Synopses & Reviews
is Jennifer Lauck's sequel to her New York Times
bestseller Blackbird: A Childhood Lost and Found
. More than one woman's search for her biological parents, Found
is a story of loss, adjustment, and survival. Lauck's investigation into her own troubled past leads her to research that shows the profound trauma undergone by infants when they're separated from their birth mothers — a finding that provides a framework for her writing as well as her life.
Though Lauck's story is centered around her search for her birth mother, it's also about her quest to overcome her displacement, her desire to please and fit in, and her lack of a sense of self — all issues she attributes to having been adopted, and also to having lost her adoptive parents at the early age of nine. Throughout her thirties and early forties, she tries to overcome her struggles by becoming a mother and by pursuing a spiritual path she hopes will lead to wholeness, but she discovers that the elusive peace she has been seeking can only come through investigating — and coming to terms with — her past.
Found is a powerful story of belonging, connectedness, and personal truths, in which Lauck lays bare the experience of a woman searching for her identity. Her assertions about mother and child will be a comfort to some in the adoptive community, and distressing to others; but her primary motive is to offer another perspective, and to give voice to the adoptive children who may be having trouble making sense of their own experience.
"Expanding on her previous titles (Blackbird; Still Waters), in which she related the traumatizing experiences of being adopted twice before reaching her teen years, Lauck begins her story a decade later. After years of therapy, Buddhist practice, her brother's suicide, two failed marriages and motherhood, she rejects her old vision of comparing the past to 'radioactive waste' that must be buried. Despite early indifference to finding her birth mother, Lauck comes to see the woman as key to releasing deep pain, sadness, and rage. Lauck's spare narrative concentrates on emotion, occasionally expanded with clinical explanations of mother-child bonding and Buddhist perspectives on inner growth. But she shines when she allows the abandoned child to peek out. Lauck searches out her birth mother and finds her deceased birth father's family, completes the circle, then moves on. People who have struggled for a sense of belonging or with anger and grief will find wisdom, comfort, and guidance in Lauck's discoveries. (Mar.)" Publishers Weekly (Copyright PWyxz LLC)
I just finished Found, and I'm speechless. The child from Blackbird has grown up into an enormously wise, insightful, and honest woman. But that's all I'm saying. You'll want to discover the rest for yourself.”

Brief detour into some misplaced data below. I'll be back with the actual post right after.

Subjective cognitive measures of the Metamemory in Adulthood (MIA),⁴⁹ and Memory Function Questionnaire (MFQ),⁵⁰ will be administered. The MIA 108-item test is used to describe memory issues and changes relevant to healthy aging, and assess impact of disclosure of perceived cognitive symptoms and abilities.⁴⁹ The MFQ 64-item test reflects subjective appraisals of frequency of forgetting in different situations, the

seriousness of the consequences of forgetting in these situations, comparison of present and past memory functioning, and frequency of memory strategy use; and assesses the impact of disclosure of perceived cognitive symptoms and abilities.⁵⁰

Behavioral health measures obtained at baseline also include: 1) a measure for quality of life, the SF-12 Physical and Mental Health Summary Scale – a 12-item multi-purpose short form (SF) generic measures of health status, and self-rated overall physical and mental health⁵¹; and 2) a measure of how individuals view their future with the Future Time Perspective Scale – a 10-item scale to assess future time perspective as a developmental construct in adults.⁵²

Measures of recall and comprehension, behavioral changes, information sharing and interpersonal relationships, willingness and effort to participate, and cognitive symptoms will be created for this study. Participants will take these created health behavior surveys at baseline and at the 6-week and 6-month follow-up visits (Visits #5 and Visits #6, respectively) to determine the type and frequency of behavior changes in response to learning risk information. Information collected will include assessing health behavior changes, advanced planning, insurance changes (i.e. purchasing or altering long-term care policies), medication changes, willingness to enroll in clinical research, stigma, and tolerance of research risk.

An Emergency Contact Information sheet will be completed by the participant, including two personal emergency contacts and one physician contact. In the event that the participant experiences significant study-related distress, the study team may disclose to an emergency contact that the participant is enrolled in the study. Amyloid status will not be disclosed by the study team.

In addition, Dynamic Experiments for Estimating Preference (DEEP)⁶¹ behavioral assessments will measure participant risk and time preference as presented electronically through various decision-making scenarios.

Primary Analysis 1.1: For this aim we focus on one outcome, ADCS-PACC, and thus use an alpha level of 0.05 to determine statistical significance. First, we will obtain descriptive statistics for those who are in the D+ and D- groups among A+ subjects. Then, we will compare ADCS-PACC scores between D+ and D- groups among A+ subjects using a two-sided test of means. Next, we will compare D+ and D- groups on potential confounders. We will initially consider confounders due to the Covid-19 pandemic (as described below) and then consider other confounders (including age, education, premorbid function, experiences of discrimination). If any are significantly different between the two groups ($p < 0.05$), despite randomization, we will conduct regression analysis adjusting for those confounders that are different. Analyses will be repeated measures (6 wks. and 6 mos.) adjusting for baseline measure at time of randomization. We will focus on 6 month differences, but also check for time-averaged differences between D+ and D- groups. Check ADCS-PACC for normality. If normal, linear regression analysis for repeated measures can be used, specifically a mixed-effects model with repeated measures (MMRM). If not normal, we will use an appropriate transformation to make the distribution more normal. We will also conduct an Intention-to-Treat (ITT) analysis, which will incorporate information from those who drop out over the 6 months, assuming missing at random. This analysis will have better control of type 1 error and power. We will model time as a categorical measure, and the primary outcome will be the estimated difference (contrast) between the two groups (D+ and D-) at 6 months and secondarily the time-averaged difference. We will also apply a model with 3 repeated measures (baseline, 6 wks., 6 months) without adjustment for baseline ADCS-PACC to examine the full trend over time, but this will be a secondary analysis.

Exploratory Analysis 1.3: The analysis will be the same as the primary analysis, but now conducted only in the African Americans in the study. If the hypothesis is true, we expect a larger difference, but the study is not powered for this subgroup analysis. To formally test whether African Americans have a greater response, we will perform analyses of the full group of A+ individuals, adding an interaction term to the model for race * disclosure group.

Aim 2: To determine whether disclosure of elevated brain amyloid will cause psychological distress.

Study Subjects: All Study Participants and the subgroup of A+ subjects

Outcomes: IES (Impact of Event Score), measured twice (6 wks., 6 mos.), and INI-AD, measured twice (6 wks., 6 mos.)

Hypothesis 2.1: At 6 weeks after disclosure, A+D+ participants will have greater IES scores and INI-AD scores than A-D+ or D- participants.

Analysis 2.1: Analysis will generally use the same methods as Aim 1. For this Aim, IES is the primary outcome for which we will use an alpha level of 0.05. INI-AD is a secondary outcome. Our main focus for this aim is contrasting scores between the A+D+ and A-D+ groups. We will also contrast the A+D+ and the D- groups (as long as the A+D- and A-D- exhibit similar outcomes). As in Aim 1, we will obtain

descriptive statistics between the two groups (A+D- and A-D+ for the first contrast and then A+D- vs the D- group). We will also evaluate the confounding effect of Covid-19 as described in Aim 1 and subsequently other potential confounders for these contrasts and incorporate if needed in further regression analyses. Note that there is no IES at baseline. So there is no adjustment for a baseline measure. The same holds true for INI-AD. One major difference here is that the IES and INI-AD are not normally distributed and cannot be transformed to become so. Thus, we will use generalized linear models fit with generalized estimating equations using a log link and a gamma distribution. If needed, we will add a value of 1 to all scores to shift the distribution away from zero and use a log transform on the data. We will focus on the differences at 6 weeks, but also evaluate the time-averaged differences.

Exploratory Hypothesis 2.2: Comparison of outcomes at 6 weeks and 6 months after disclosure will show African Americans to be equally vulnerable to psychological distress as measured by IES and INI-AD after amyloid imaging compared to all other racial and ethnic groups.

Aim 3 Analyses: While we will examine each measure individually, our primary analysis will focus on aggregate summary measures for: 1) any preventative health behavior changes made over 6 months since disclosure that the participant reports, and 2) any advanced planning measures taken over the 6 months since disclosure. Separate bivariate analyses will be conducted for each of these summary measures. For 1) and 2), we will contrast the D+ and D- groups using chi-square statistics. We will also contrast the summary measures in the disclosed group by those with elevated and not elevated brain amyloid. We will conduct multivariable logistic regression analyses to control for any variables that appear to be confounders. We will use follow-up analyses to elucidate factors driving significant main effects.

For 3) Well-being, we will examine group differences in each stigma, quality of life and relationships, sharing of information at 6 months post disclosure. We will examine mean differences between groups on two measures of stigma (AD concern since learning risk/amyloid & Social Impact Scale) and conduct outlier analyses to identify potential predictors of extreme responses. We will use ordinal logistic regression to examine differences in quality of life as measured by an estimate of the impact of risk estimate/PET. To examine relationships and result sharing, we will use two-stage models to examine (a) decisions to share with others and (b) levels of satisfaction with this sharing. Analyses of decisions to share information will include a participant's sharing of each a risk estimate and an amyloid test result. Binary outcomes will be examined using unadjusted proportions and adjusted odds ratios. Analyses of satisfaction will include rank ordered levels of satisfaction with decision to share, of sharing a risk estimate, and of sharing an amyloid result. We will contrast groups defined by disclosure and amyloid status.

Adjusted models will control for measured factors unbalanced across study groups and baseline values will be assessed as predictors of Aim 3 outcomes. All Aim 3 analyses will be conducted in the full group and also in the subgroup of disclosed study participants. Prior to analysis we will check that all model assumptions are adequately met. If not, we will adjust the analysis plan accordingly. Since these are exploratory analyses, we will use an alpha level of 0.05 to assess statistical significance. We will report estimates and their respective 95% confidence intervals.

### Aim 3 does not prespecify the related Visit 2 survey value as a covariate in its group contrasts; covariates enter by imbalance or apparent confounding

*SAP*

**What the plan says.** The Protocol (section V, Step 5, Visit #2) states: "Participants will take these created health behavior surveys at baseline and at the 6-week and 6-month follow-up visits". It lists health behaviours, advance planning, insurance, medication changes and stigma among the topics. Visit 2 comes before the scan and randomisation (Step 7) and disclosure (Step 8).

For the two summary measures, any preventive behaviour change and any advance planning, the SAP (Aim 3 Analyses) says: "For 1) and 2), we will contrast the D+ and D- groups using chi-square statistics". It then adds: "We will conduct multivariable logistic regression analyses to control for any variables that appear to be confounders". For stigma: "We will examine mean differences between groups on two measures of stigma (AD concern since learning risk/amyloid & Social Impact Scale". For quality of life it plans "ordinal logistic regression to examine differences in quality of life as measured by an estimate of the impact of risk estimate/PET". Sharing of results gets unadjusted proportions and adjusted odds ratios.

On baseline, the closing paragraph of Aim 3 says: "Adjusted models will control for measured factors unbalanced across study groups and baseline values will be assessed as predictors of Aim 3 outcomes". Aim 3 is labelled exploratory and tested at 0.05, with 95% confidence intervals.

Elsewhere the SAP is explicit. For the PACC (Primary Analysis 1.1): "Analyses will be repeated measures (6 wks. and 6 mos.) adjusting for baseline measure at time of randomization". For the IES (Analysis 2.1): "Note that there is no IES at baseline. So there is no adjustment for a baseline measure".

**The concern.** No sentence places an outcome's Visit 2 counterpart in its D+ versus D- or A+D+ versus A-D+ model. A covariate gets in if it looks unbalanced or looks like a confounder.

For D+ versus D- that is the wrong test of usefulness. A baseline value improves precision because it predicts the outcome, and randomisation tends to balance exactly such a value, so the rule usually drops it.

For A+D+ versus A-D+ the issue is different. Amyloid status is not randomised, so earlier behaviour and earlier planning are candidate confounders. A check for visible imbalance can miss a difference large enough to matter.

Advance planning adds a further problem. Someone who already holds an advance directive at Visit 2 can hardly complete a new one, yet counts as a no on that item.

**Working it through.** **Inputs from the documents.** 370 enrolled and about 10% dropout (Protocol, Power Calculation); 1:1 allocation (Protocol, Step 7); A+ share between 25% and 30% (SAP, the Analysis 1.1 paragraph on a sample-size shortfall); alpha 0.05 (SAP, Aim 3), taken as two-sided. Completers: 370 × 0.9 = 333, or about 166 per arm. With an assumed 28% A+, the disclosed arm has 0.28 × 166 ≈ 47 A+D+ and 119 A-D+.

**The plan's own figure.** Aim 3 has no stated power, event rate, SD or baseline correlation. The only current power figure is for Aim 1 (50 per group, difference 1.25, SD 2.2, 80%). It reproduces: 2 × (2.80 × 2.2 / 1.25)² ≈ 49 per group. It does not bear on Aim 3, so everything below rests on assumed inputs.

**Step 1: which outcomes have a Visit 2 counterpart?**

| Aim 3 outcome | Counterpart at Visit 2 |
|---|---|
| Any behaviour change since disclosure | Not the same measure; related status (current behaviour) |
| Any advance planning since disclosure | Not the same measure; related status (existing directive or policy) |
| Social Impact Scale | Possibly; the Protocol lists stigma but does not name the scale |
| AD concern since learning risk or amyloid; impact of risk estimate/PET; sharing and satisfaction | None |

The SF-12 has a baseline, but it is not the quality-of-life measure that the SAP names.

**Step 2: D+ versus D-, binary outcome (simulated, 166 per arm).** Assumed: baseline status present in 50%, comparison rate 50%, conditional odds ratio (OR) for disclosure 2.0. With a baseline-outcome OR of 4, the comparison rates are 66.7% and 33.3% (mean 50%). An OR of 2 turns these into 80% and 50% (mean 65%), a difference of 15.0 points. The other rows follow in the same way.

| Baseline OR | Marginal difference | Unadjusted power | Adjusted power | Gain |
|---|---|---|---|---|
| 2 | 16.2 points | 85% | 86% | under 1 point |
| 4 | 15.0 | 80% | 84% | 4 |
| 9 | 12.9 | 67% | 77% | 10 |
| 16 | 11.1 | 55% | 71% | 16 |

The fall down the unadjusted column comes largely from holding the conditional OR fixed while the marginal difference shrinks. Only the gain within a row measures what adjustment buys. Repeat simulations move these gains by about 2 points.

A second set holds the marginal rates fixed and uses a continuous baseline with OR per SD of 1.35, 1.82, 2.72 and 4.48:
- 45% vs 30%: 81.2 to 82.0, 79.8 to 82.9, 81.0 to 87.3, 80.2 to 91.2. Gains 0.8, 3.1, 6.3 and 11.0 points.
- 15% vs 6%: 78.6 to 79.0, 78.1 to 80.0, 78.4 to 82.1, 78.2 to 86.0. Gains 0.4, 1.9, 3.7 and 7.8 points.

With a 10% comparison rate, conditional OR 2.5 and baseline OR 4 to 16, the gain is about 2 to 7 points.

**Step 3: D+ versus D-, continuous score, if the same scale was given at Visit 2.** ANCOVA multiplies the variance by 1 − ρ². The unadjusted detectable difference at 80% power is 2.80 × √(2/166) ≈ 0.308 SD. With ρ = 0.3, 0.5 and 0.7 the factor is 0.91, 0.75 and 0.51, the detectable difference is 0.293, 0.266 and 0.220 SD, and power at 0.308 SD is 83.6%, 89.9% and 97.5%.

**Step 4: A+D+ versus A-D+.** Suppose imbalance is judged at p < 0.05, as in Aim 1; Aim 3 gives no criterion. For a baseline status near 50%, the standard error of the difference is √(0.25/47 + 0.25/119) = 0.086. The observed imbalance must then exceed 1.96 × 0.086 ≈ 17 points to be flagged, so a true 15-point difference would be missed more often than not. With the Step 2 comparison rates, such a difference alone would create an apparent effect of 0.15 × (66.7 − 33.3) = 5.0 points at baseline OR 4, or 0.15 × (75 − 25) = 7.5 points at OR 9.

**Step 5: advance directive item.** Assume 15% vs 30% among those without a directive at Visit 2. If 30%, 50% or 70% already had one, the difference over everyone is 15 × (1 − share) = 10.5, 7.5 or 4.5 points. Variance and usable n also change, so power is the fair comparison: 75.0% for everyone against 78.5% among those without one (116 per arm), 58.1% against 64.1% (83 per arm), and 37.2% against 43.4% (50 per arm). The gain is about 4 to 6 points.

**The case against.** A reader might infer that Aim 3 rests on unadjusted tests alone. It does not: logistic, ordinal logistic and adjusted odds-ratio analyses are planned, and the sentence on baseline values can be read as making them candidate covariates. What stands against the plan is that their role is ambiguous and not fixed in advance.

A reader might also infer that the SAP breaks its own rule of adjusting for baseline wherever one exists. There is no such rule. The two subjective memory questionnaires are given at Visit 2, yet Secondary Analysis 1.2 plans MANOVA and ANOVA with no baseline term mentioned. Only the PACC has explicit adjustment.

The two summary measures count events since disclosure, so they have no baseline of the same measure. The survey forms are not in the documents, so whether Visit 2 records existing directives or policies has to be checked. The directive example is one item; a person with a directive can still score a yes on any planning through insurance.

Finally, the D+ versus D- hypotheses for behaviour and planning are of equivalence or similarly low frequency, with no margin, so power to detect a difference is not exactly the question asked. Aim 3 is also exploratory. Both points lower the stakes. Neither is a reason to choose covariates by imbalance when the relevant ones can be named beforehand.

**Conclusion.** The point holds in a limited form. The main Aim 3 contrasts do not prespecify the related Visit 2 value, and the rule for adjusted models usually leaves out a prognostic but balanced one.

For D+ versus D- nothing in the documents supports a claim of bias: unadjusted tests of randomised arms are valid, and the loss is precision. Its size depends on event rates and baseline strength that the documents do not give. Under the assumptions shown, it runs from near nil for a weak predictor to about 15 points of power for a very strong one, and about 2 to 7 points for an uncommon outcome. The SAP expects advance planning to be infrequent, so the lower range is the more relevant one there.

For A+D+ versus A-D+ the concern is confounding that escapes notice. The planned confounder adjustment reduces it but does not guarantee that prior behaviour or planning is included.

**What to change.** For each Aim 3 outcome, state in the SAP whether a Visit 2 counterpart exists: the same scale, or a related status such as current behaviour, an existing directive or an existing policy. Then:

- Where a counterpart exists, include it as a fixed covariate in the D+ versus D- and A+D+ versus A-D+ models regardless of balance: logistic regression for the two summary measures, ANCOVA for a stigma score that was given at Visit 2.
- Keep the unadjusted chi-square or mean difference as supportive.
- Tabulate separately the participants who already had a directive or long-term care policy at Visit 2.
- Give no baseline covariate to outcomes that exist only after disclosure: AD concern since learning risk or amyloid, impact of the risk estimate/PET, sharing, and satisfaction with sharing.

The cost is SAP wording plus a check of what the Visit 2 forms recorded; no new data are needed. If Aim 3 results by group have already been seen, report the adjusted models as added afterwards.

Hope Edelman, author of The Possibility of Everything and Motherless Daughters
Found is a powerful story about the most primal love and loss. In prose that is as clear-eyed as it is beautiful, riveting as it is wise, Lauck shattered my heart and then put it back together again. I'll never forget this book.”
Cheryl Strayed, author of Torch
There are many ways of losing and being lost, and many ways of finding and being found. Jennifer Lauck has experienced most of them, and in Found we share Laucks heroic and spiritual journey as a displaced child who has lost both her birth and adoptive mothers and suffers from a series of abusive would-be mothers. She weaves a story of finding herself by becoming a mother and forgiving those who failed her.”
Betty Jean Lifton, author of Lost and Found: The Adoption Experience
Lauck provides an articulate voice for the questions and complexities that so often come up for adoptees. Adopted peopleand their familieswould do well to listen.”
Adam Pertman, Executive Director, Evan B. Donaldson Adoption Institute and author of Adoption Nation
This story will resonate with anyone who has felt lossloss of family, loss of self, loss of hope. The lesson here is resilience, keeping the hope alive, and knowing that no matter how desperate things are, they will get better.”
Nancy Verrier, author of The Primal Wound and Coming Home to Self
About the Author
Jennifer Lauck has written three memoirs and a collection of essays, including the New York Times bestseller Blackbird: A Childhood Lost and Found. She has her MFA in creative writing from Pacific Lutheran University, her BA in journalism from Montana State, and was an award winning investigative TV reporter. Lauck has studied Tibetan Buddhism for nearly ten years, is a dedicated meditation student, and has received teachings from many great masters including the H.H. Dalai Lama, Lama Adzom Rinpoche, and Eco-philosopher Joanna Macy. She teaches writing in high schools for Literary Arts, conducts private seminars on her technique known as Transformative Writing, and speaks nationally on issues of adoption, motherhood, transcendence, happiness, and writing as a way to heal. She is at work on a novel and makes her home in Portland, Oregon, where she is happily married and raising her son, Spencer, and her daughter, Josephine. Learn more about Lauck, her teachings, and her writing at www.jenniferlauck.com.